It's not a matter of just turning up, you really need to plan for the festival to get the most out of it. If you don't then you might as well roll up your ticket, insert one end into your anus and light the other. No producer is going to see the genius of your screenplay, no agent your obvious talent, unless you approach the festival professionally and with at the very least a little forethought. You will only get out of the festival what you put in to it.
So what do you need to do?
I talked about how you need to research your fellow delegates and speakers, so I won't go over that again. What I will talk about today is preparing to pitch.
You should have already decided on the three projects you want to take with you to the festival, remembering to print off one page pitches for these to hand out if requested. Your one pager should be written in the style of your project, so if it's a comedy then it needs to be funny, and remember to make it visual. If you don't know what I mean pop down to your local book store, pick up a few random novels and read their back covers. Their story is summed up there and you need to sum up your project in a similar manner. Like your screenplays; write, rewrite and rewrite again until they're as perfect as they can be.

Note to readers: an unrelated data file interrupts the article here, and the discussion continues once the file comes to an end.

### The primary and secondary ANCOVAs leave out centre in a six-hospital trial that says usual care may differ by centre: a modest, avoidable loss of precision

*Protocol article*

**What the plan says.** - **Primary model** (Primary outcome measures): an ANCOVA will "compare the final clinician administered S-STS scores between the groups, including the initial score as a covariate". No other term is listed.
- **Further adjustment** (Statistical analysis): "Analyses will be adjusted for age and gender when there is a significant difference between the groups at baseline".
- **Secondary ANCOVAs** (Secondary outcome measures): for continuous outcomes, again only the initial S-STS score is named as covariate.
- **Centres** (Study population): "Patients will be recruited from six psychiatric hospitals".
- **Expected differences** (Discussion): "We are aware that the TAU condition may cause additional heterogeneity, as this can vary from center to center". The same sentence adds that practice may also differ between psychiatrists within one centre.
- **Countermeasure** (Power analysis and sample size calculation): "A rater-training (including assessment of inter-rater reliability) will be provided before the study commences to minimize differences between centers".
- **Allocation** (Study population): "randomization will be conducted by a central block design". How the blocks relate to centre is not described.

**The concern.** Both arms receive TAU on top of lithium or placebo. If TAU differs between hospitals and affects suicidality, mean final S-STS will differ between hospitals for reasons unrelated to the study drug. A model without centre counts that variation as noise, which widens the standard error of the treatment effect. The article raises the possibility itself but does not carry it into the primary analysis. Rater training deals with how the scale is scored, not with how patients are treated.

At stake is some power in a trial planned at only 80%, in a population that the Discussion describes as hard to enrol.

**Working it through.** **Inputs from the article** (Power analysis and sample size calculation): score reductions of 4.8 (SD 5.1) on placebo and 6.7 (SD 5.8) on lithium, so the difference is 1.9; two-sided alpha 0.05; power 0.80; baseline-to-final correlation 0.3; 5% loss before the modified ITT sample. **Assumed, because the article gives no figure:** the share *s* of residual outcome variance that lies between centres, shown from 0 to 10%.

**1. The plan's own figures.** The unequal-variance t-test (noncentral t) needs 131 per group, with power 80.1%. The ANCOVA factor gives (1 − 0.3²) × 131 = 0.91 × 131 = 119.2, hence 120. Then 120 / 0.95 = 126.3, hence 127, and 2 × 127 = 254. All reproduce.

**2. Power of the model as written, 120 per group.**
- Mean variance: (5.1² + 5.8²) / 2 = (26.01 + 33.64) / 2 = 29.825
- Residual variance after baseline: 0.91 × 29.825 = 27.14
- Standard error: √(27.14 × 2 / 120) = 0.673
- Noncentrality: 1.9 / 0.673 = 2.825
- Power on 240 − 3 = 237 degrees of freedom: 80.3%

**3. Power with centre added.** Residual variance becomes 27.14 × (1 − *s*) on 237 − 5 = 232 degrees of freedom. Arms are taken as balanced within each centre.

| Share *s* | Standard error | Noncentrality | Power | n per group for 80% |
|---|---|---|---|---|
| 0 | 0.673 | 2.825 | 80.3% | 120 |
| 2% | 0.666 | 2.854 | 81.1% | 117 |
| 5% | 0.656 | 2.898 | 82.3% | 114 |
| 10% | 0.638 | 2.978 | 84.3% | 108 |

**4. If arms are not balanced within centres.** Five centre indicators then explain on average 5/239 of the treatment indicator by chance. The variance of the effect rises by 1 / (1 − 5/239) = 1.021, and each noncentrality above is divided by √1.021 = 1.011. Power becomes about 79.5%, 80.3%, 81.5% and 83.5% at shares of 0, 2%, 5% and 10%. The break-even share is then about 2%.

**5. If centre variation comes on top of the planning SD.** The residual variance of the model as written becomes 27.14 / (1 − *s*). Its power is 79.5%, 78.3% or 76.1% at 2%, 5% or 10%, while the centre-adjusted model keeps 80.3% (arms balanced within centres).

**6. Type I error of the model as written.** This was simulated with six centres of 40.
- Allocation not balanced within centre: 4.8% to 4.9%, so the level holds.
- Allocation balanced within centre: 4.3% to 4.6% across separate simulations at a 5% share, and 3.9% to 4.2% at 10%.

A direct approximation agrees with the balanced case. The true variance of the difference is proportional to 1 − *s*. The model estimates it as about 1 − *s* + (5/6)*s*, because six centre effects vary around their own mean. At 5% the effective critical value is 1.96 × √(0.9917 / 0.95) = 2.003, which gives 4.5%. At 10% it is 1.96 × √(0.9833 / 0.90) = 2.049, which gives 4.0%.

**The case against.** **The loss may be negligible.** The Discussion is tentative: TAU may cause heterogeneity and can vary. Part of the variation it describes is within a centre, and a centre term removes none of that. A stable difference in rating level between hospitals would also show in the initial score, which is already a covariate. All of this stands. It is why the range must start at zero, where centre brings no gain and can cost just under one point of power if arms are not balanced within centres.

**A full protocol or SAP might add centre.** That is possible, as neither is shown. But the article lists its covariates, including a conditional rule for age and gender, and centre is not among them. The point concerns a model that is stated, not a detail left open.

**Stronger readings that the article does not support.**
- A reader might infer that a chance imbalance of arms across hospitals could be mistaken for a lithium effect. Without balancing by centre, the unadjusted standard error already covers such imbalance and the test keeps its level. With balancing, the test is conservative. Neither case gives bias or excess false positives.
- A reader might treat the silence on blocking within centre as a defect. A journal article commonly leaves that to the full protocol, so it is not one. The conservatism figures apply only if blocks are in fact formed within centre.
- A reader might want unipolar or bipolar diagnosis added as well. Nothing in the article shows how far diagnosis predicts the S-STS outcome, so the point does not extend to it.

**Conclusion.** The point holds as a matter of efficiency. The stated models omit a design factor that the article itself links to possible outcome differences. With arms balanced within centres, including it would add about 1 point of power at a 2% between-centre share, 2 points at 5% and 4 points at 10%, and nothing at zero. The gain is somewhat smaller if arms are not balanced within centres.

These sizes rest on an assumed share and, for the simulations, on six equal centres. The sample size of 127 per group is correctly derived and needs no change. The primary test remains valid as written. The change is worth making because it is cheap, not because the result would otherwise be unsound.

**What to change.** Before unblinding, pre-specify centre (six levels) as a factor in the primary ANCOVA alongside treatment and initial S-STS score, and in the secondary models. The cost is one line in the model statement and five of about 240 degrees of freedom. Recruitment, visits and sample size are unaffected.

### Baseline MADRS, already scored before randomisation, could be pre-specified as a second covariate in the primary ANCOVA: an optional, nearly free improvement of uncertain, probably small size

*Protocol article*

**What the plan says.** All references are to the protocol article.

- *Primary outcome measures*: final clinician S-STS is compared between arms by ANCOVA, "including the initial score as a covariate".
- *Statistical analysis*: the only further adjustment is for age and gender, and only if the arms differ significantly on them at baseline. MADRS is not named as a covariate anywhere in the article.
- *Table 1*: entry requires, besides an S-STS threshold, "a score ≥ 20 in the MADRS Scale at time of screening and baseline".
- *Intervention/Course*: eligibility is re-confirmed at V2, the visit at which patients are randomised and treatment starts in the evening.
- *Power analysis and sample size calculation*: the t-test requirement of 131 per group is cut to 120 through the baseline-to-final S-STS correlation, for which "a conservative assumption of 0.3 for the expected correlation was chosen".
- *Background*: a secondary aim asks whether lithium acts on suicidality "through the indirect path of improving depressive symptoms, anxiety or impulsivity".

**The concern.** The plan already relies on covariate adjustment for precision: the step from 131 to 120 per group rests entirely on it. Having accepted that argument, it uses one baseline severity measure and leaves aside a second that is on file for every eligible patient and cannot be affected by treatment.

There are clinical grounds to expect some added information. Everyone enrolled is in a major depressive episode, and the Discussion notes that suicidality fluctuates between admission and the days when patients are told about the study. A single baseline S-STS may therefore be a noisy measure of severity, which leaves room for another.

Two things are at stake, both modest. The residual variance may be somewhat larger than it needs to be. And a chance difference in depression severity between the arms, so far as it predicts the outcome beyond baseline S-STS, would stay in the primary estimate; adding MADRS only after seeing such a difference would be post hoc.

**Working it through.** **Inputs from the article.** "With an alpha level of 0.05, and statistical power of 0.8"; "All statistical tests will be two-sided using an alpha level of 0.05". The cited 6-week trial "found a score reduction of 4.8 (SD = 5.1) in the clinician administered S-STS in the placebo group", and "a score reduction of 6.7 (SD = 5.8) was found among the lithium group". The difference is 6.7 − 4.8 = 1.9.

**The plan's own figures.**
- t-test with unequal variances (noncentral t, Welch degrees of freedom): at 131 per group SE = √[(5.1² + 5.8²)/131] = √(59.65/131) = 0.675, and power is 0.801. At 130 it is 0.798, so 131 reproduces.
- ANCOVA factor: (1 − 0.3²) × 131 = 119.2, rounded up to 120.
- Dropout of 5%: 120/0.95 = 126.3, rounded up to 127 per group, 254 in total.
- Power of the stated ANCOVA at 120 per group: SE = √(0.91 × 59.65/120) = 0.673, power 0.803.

What you also need to do is work out a sixty second pitch for each project. Why sixty seconds? Anything longer and you risk sending the recipient of your pitch to sleep. Keep it short and then if they're interested they'll ask you questions about your project. If you drone on all they'll want to do is to get away from you as fast as they can.
The pitch should be split up like this:*
- Title - relevant to the script.
- Format - film, TV , etc.
- Genre - If you don't know what it is how can they?
- Compare it to something else that has gone before (It's similar to Quantum Leap, but with robot rabbits.)
- Then..."This is a story about... who...'
More advice next week...
*Pitch format shamelessly borrowed from Julian Friedmann's session on pitching last year.